U.S. Whooping Crane Boss Reports on Research Efforts

 

Improved habitat conditions on Aransas NWR keeps more whoopers on the refuge.
Improved habitat conditions on Aransas NWR keeps more whoopers on the refuge.

Dr. Wade Harrell, U.S. Whooping Crane Recovery Coordinator reports that whooping crane field tracking efforts resulted in 13 marked birds this winter. Harrell stated that “68 whooping cranes have been marked with GPS transmitters during the past four years. This is the last season of capture and marking of whooping cranes in Texas.”

Harrell explained that “GPS units are attached to a bird’s upper leg and record four to five locations every 24 hours. Information on the marked whoopers is uploaded to a satellite every two and half days. These data reveal migration routes, habitat use, nesting locations, and much more. Biologists in the United States and Canada will use results of this work to identify management and conservation priorities in both countries.”

Back on the Aransas Refuge this year some interesting changes were detected by Biologists. More whooping cranes were located in the primary refuge survey area and fewer individuals were documented outside the
primary survey area. Dr. Harrell pointed out that, “Long-term whooping crane followers likely remember that over the last couple of years many whooping cranes spent much of the winter outside of the primary survey area. This was likely due to a number of factors including overall population expansion and ongoing drought conditions.”

Harrell advised that “the differences in the whooping cranes geographic shift among years may be due to shifts in food resource availability. While it was still a relatively dry year, some timely rains this past summer and early fall may have contributed to greater food resource availability in area coastal marshes. This may indicate that whooping crane behavior is adaptable and individual birds are able to shift their habitat and food use in relation to local environmental conditions. It provides a continued hope that the whooping crane population is resilient in the face of fluctuating environmental conditions such as drought. Wintering in a variety of places across a broader geographic range reduces the risk that a single localized catastrophic event could cause extinction.”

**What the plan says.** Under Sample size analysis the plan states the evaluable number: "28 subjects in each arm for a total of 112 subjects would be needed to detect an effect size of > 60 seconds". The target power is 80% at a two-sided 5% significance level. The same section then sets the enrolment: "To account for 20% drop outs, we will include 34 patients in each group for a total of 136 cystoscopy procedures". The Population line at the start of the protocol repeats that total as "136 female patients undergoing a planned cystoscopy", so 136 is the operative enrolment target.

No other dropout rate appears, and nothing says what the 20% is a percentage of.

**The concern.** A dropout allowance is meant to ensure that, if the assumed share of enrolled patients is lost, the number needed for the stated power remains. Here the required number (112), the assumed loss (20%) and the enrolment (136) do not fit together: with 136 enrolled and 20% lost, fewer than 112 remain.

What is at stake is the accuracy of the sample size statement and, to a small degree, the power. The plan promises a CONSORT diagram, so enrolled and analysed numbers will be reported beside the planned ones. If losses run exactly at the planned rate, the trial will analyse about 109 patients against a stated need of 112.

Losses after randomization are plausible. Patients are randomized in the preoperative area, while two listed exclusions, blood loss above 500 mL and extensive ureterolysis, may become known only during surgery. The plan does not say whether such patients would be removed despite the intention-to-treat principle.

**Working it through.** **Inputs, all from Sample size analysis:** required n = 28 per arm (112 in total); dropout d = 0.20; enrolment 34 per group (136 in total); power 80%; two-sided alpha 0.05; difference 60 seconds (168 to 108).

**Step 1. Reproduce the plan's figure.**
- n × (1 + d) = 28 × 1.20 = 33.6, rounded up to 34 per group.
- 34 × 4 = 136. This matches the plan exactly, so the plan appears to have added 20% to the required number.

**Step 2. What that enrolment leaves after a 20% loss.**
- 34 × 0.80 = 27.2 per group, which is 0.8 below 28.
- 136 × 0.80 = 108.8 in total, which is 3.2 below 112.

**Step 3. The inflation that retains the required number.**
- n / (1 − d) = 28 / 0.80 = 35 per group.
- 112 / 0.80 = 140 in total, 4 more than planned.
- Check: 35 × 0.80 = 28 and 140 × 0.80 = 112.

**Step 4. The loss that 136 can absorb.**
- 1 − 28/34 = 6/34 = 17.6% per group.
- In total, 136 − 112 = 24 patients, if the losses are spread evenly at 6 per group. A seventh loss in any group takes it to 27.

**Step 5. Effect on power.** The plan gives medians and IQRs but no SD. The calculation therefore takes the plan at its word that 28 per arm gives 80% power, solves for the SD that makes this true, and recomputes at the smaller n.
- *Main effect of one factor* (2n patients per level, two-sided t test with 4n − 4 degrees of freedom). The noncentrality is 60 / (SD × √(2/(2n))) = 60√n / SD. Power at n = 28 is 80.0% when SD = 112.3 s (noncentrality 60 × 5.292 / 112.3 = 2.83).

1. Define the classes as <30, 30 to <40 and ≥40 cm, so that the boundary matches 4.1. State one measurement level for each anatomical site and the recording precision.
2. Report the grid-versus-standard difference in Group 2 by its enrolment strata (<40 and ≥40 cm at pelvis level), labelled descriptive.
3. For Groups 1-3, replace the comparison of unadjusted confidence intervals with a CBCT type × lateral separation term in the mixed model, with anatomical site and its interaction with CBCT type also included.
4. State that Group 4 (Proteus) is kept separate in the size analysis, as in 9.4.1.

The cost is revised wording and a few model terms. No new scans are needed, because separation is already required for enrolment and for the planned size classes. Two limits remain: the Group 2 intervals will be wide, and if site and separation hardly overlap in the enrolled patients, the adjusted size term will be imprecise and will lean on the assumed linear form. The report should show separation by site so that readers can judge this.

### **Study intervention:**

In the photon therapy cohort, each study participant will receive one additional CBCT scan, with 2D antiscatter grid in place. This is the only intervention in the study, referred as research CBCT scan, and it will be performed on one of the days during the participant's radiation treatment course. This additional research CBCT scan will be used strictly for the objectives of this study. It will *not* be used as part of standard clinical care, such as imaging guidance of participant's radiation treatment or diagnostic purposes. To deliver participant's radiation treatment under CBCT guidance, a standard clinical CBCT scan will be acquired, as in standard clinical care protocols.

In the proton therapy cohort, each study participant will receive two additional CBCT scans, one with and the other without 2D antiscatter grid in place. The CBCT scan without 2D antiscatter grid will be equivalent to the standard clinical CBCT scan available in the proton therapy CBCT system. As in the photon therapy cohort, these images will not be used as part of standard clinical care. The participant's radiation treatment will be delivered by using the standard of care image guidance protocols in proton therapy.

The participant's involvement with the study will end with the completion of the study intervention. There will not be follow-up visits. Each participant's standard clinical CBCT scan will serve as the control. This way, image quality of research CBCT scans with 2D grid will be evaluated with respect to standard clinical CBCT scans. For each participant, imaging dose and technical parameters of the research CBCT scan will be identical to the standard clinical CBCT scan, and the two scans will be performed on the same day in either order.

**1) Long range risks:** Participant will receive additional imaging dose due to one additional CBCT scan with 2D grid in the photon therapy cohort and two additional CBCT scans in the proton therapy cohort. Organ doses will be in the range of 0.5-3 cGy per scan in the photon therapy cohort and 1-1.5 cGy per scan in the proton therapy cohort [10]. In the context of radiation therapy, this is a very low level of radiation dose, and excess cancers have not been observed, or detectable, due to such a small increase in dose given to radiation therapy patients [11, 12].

To read more, go to: http://www.fws.gov/nwrs/threecolumn.aspx?id=2147546801

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Oil Spill May Impact Whooping Crane Habitat

Houston Chronicle

“TEXAS CITY — Traffic in the Houston Ship Channel, which ground to a halt for three days because of an oil spill, resumed Tuesday as authorities prepared for a new cleanup effort on the Matagorda Peninsula southwest of Galveston.

Crews on some 70 vessels worked furiously before weather worsened Tuesday to skim as much oil as possible remaining from a collision in the channel Saturday that poured as much as 168,000 gallons of thick fuel oil into Galveston Bay.

Enough oil had been cleared to allow ships to begin moving again through the section of the Ship Channel affected by the spill. Barges resumed their journeys on the Intracoastal Waterway.

The wind and current pushed a portion of the spill into the Gulf of Mexico, where it was about 10 miles off the coast and moving south, said Capt. Brian Penoyer, captain of the port for Houston/Galveston. The oil is expected to land as tar balls on the Matagorda Peninsula, Land Commissioner Jerry Patterson said.

Patterson said crews were arriving in Mata­gorda County in preparation for cleanup efforts.

Bad weather with swells as large as 9 feet in the Gulf was expected to make recovery operations difficult Wednesday, said Richard Arnhart, an official with the Texas General Land Office oil response team.

The major cleanup operation is expected to continue for at least several more days, and smaller cleanup efforts will likely continue for weeks, Penoyer said.

Effect on coastline

The oil so far has soiled about 15.5 miles of coastline as a result of the collision between the Liberian-flagged bulk vessel Summer Wind and a barge carrying 900,000 gallons of heavy bunker fuel oil. Because of wind and currents, the areas stained with oil were limited to the Texas City Dike, a small area on the western tip of the Bolivar Peninsula, Pelican Island, the Port of Galveston and the eastern end of Galveston Island.

None of the oil has penetrated environmentally sensitive marshes so far, authorities said. Nine dead birds have been reported. Eight soiled birds still alive were moved to a rehabilitation center in Baytown.

Skimmers have scooped about 165,000 gallons of oil-and-seawater mixture and crews picked up 852 bags of oily debris and sand, but it’s hard to know exactly how much oil is in the mix, Penoyer said.

More than 71,000 feet of containment boom has been placed to protect sensitive areas, and 232,600 feet of boom is ready for use. Some of that boom surrounds the 1877 barque Elissa, the official Texas tall ship, in its berth at the Texas Maritime Museum in Galveston. Oil in Galveston Harbor forced the postponement of the ship’s first outing after two years of repairs, said W. Dwayne Jones, Galveston Historical Foundation executive director.

The oil is also soiling the environmentally sensitive Big Reef area on the eastern end of the island, a habitat for birds that have just begun a migration across the Gulf from Mexico into the U.S.